Craft President Jörg Dittrich has warned politicians of additional burdens on the economy in the crisis. "We need relief from taxes and duties and above all from bureaucracy," said Dittrich on Wednesday at the start of the International Crafts Fair in Munich: "Bureaucracy is now strangling us." The craft can deal with crises. But politics should "not only ban quickly, we also have to enable it quickly". Otherwise the goals of the energy transition cannot be implemented.
Federal Minister of Economics Robert Habeck (Greens) said that crafts would become "the main force behind the transformation in Germany": "I know that many companies are groaning and groaning under the high prices", but "I believe that crafts will become an economic engine". . He defended the planned ban on new gas and oil heating systems from 2024. The federal government is planning to have 500,000 heat pumps by 2024. The problems must be addressed: "Germany cannot afford to go back to the old comfort." There will be funding programs for those who cannot bear the costs of the changeover.
Viktoria Krastel, winner of the Hessian Founder's Prize in the "Sustainable Succession" category, pointed out that both material and skilled workers are in short supply. "And who pays for that in the end?" The Bavarian Prime Minister Markus Söder (CSU) called for more pragmatic solutions. The Federal Network Agency already fears electricity rationing. Half of the approximately 41 million households in Germany are heated with natural gas and a quarter with heating oil. 600,000 new oil and gas heating systems were installed last year.
Expensive energy and inflation
According to the credit information agency Creditreform, the expensive energy and inflation are causing enormous problems for the skilled trades. Two-thirds of the companies assessed their business situation as positive at the moment. But the earnings expectations have collapsed, the willingness to invest is on the ground. "In connection with declining incoming orders and the turnaround in interest rates, there are signs of a downturn in the trades," said Patrik-Ludwig Hantzsch, head of Creditreform's economic research.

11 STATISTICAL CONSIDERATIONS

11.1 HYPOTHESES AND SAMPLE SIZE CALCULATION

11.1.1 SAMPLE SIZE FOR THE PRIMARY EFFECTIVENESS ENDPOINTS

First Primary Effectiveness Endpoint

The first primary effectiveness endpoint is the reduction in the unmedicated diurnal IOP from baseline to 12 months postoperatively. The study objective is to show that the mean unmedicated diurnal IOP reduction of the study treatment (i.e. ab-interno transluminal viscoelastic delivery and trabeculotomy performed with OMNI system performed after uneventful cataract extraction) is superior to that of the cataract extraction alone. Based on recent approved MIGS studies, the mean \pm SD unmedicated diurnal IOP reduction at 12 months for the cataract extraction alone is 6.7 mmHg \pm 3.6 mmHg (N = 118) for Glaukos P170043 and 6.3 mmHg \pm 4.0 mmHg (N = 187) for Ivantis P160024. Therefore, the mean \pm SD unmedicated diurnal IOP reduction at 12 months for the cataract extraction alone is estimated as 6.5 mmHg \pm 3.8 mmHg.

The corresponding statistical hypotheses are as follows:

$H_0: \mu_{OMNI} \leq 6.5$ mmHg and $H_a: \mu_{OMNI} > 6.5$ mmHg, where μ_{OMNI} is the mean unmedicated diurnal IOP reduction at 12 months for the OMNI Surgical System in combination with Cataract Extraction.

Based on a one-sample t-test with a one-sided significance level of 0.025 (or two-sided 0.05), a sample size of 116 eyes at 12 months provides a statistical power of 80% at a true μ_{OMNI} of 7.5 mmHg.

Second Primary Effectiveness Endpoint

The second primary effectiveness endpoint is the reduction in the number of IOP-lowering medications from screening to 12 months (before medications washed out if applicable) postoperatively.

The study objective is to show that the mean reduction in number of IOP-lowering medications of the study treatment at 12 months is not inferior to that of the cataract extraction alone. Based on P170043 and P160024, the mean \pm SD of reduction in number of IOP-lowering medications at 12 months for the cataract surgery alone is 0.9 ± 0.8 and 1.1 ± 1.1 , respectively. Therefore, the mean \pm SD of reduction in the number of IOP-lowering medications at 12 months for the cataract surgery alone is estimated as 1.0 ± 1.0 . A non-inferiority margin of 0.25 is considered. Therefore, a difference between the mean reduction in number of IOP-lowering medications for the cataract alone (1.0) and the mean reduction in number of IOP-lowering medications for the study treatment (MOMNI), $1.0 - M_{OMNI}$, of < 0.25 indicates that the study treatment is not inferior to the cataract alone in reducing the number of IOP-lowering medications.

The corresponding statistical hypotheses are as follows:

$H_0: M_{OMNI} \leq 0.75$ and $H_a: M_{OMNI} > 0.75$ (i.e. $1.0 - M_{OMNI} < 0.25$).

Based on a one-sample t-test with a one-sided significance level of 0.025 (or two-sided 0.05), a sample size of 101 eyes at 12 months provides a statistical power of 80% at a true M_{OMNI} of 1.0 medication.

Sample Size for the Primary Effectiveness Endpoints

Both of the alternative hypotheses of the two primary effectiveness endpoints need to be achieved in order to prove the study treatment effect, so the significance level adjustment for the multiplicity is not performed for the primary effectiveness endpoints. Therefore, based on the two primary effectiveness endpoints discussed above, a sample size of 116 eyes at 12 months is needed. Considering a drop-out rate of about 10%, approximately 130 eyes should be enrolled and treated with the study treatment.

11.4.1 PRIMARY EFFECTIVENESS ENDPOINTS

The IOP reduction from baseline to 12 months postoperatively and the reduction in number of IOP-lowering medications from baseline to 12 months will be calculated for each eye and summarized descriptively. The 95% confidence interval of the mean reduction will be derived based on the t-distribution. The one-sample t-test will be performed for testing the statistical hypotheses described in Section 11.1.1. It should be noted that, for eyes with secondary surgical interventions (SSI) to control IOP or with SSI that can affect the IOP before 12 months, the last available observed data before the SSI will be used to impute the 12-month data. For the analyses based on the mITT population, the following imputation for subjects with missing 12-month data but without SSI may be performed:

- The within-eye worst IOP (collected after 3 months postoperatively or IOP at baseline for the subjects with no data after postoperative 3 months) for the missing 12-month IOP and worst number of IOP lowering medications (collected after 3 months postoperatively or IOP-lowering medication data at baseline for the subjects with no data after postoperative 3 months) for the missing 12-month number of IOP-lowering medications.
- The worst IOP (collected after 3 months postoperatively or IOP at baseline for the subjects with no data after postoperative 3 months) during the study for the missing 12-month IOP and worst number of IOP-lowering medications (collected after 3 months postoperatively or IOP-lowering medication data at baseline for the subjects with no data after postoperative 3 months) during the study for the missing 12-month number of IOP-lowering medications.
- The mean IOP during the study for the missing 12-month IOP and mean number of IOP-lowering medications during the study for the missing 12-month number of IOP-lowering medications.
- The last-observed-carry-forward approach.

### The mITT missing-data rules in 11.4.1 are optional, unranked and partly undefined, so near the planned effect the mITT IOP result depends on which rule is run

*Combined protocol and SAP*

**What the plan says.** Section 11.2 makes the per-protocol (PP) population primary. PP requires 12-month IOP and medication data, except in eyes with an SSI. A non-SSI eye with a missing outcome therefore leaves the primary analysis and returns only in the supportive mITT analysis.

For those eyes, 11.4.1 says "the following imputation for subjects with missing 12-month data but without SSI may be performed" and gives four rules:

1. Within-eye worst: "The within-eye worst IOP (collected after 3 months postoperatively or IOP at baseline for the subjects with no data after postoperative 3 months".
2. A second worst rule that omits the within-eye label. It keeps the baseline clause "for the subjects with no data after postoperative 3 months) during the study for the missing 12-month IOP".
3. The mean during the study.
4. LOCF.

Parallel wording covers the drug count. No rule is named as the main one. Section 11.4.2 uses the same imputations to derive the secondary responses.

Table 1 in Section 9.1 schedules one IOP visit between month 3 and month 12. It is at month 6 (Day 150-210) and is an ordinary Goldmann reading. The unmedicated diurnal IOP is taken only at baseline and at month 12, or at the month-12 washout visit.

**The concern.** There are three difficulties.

Creditreform surveyed more than 1,300 craft businesses in Germany in January and February. Low equity ratios and dwindling reserves have already left their mark. The number of bankruptcies in the trade increased by 12 percent to 3,270 last year. "The significantly deteriorated business prospects are particularly evident in the earnings expectations, which have collapsed compared to the previous year," said Hantzsch. At best, the companies expected a stable earnings situation, almost every fourth respondent expected falling profits.
Only 47 percent of the companies wanted to invest in the near future. Increasing financing costs and the weak development of orders meant that even the urgently needed replacement investments were sometimes dispensed with.
shortage of skilled workers in the trades
In addition, 83 percent of the companies surveyed had difficulties finding workers and trainees. "The shortage of skilled workers in the trade is fatal," said Hantzsch. One million companies with almost 5.6 million self-employed and employees as well as 360,000 apprentices belong to the German skilled trades. According to the Central Association of German Crafts, there is already a shortage of 250,000 craftsmen and 19,000 apprenticeships remain vacant.
On Friday, Chancellor Olaf Scholz (SPD) is expected to attend the "top-level discussion of the German economy" with the major business associations BDI, BDA, DIHK and ZDH at the trade fair.